Over the past few years the scope of cardiology has widened considerably, which is well reflected in the variety of topics in this 2006 issue of European Cardiovascular Disease. On one hand, new diagnostic methods, technical progress and effective drugs have contributed to an increased survival and a better quality of life of the cardiac patient. Yet, there is a flipside to this medal: more patients than ever are in need of cardiological expertise and the costs of treatment are steeply rising, prompting a debate on medical care priorities. Lifelong medication is being prescribed, although the length of this treatment is not always based on solid scientific evidence. Polypharmacy is increasingly difficult to explain to the patient and to motivate as longterm treatment. The recent debate on the 'polypillÔÇÖ or the 'polymealÔÇÖ illustrates well the dilemma of modern cardiology. On the other hand, epidemiology and basic science has changed our understanding of the causes of cardiovascular illness. Geographical and social inequalities appear to play an important role; other psychosocial factors contribute. Lifestyle has become of key importance. The majority of premature cardiovascular disease (CVD) deaths occur nowadays outside the traditional industrialised countries. Furthermore, the distinction between primary and secondary prevention has vanished since better methods of atherosclerosis detection provide the possibility of an early start of intervention before the clinical onset of the disease.
In parallel to the focus on acute and interventional cardiology we are witnessing a rapidly growing interest in preventative cardiology, e.g. through the recent creation of an association for preventative cardiology within the European Society of Cardiology (ESC): the European Association for Cardiovascular Prevention and Rehabilitation (EACPR). This is one of the rapidly growing initiatives within the ESC. In Athens in May 2006, the EACPR organised the first of its annual congresses, 'EuroPReventÔÇÖ, which gathered leading experts in the field of preventative cardiology. Presentations at EuroPRevent clearly showed that there is a true continuum between epidemiology, basic science, prevention and rehabilitation.
Thus, besides providing conventional cardiac care, the lifestyle of the individual patient is of increasing concern for the clinical cardiologist. In the 2004 Joint European Societies Guidelines on CVD prevention in clinical practice the concept of total risk of premature CVD death was introduced, a concept that will be further extended in the upcoming 2007 guidelines. New tools have been created to identify individuals at increased risk based on the SCORE project where a database of over 200,000 people provides guidance in risk estimation. Its interactive electronic application, 'HeartScoreÔÇÖ, has been introduced for low- and high-risk regions but is now even available in specific national versions for a growing number of countries. New versions are been developed to include other riskfactors (diabetes mellitus) and to estimate morbidity risk.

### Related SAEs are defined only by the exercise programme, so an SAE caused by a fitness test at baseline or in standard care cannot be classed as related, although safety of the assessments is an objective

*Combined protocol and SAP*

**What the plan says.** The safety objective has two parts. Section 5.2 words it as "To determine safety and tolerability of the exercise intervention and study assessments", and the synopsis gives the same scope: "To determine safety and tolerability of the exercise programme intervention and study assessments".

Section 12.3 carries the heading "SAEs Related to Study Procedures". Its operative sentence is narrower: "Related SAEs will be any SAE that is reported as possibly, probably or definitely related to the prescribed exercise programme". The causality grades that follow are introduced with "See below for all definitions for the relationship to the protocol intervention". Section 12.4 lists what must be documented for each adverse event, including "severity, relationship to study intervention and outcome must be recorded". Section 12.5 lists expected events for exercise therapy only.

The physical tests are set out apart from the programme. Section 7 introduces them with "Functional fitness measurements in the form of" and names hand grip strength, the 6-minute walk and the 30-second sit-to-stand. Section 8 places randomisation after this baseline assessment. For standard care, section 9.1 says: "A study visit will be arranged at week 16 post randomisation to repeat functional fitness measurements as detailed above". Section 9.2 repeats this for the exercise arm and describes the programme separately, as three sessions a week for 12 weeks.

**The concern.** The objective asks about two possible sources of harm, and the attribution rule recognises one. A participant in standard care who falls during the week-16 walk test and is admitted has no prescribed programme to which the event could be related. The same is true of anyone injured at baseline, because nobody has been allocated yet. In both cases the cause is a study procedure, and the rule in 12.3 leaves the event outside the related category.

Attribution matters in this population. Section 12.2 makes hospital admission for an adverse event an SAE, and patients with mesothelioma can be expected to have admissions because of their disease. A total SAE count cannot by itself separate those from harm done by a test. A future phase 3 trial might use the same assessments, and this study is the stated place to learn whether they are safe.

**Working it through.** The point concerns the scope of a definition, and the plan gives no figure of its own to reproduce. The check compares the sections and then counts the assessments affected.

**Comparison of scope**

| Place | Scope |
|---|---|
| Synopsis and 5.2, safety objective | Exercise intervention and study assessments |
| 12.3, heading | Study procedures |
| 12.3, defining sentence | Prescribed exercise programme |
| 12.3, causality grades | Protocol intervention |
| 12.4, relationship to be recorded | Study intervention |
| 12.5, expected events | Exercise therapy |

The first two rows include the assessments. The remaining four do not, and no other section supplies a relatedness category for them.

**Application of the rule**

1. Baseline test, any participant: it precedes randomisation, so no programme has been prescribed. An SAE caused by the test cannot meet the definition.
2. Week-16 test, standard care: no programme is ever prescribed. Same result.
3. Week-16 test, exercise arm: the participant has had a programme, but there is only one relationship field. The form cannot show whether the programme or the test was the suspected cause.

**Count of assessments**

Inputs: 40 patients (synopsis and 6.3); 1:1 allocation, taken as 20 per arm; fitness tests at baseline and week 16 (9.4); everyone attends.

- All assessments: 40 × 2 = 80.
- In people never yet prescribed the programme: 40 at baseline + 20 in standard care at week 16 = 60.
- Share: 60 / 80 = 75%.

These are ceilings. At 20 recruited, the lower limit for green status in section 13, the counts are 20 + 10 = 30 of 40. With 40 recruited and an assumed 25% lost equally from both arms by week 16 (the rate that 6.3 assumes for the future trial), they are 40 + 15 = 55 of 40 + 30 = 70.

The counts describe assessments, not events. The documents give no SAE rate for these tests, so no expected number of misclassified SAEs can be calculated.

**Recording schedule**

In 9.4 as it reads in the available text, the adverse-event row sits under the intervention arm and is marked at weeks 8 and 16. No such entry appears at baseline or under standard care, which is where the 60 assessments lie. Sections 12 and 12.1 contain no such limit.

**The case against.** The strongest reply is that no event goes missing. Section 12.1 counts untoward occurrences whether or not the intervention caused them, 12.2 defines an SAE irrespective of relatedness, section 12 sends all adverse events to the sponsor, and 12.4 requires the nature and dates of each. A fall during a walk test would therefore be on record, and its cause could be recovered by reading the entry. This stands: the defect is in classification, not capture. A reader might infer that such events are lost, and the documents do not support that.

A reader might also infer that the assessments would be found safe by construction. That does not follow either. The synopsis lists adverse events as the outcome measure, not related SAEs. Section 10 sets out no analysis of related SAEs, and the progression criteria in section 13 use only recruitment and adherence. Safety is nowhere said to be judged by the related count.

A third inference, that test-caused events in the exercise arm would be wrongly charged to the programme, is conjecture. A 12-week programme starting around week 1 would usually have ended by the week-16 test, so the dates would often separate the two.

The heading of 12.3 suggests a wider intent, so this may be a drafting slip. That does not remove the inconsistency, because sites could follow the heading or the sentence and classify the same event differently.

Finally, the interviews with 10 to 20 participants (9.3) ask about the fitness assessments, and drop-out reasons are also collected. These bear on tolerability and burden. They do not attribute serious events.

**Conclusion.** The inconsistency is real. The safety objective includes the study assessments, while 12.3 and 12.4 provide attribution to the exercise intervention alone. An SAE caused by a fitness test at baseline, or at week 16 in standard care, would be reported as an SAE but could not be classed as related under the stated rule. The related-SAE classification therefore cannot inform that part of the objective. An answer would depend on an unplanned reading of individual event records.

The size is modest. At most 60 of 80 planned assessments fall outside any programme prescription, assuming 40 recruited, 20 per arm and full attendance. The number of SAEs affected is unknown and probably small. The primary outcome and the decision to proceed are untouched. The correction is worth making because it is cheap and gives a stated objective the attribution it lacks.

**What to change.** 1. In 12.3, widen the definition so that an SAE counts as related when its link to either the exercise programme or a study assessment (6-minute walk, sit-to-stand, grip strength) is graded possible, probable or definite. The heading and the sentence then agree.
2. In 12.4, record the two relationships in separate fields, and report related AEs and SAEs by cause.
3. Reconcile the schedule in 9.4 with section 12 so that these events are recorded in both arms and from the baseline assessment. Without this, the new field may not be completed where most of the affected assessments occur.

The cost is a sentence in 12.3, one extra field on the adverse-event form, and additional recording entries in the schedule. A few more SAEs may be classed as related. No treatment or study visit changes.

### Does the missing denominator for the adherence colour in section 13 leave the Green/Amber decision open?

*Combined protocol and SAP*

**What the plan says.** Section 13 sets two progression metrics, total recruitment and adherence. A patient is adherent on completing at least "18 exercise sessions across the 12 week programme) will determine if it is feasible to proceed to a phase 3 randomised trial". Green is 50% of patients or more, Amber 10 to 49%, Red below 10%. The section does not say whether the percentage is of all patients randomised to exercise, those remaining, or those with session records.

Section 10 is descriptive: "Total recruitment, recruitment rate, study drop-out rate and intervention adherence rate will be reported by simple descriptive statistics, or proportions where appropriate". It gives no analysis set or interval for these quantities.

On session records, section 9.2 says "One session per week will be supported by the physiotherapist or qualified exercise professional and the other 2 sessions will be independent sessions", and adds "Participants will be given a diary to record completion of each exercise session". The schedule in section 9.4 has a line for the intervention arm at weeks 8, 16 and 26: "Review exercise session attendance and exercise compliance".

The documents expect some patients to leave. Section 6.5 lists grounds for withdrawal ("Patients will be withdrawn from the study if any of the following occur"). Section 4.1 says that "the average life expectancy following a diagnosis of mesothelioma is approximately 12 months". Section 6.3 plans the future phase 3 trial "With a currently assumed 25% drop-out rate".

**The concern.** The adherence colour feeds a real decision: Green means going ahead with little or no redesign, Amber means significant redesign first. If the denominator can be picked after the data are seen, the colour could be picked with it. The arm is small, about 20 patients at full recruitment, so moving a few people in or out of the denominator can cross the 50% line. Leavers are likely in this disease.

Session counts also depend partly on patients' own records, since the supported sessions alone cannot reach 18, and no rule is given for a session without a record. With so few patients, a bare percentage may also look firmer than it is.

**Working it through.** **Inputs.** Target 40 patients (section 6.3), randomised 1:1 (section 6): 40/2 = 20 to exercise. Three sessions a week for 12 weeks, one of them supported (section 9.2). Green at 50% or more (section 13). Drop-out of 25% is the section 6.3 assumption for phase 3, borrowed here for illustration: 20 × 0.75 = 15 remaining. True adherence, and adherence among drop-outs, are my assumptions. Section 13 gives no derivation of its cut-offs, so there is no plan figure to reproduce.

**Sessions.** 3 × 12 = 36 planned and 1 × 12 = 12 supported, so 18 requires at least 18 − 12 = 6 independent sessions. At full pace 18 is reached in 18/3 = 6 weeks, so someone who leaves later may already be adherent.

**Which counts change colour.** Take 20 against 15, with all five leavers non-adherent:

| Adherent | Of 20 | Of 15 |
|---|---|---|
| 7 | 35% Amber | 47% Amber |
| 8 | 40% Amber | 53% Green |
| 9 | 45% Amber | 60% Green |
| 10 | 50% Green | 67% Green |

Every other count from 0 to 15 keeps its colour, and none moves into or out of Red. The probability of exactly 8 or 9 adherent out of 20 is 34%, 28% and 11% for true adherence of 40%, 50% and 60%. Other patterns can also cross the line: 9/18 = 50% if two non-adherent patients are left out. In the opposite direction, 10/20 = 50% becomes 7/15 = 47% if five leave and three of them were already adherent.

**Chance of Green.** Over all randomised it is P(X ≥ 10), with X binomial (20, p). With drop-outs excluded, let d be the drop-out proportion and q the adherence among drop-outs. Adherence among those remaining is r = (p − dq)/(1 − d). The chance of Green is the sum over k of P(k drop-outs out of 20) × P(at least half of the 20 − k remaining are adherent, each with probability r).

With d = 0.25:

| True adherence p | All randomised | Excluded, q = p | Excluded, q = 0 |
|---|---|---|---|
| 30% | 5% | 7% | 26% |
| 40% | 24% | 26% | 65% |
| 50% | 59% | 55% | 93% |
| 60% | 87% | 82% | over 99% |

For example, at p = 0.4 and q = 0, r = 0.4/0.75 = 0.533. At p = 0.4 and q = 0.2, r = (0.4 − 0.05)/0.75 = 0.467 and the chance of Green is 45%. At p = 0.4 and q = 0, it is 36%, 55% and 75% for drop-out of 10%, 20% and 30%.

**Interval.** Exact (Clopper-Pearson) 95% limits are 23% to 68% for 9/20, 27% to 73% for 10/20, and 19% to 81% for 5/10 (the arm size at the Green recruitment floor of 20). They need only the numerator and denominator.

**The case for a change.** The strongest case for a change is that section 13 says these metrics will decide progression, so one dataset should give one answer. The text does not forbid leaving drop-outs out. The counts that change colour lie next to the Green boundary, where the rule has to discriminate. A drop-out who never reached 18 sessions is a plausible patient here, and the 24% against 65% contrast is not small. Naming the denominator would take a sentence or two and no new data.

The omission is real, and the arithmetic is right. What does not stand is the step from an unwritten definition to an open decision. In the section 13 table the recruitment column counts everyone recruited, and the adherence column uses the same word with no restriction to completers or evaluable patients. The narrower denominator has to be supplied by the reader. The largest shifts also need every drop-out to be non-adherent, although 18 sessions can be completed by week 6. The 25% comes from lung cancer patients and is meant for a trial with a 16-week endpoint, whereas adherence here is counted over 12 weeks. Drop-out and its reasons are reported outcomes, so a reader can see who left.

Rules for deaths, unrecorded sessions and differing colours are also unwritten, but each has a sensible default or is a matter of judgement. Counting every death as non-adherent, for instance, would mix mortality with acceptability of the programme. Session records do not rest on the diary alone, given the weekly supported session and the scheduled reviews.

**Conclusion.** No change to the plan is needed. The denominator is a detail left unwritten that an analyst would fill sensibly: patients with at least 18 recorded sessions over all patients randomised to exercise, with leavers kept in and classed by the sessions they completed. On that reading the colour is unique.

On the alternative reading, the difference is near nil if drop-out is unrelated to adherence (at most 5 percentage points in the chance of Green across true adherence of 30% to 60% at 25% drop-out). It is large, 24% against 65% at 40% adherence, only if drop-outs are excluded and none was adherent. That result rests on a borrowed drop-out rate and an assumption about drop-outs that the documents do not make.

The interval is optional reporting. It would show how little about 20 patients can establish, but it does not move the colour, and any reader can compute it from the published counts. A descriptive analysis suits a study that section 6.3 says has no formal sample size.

Even at the political level cardiologists have become active. On an initiative of the Irish EU presidency and in co-operation with the ESC an important statement was made by the EU council of ministers. The 2005 Luxembourg Conference marked a milestone on the road to widespread preventative cardiology: 'The Heart Plan for EuropeÔÇÖ. In this council document the Member States have been recommended to act to improve the physical activity of their citizens, to promote better food habits, to initiate smoking cessation campaigns, effective blood pressure and blood lipid control and to diminish high levels of mental stress. The development of National Heart Health Charters has now started in several countries. Expert cardiology engagement in EU public health policy has started to give results.
In conclusion, cardiology of today has a widening spectrum of tasks, from the early detection of CVD before the onset of the disease and the identification of persons at risk to high-tech treatment modalities for patients with end-stage congestive heart failure or the palliative care of therapy-resistant coronary atherosclerosis. The content of this publication does reflect the variety of challenges. Therefore I hope that European Cardiovascular Disease 2006 will provide some fresh paint for the palette of the clinical cardiologist. Ôûá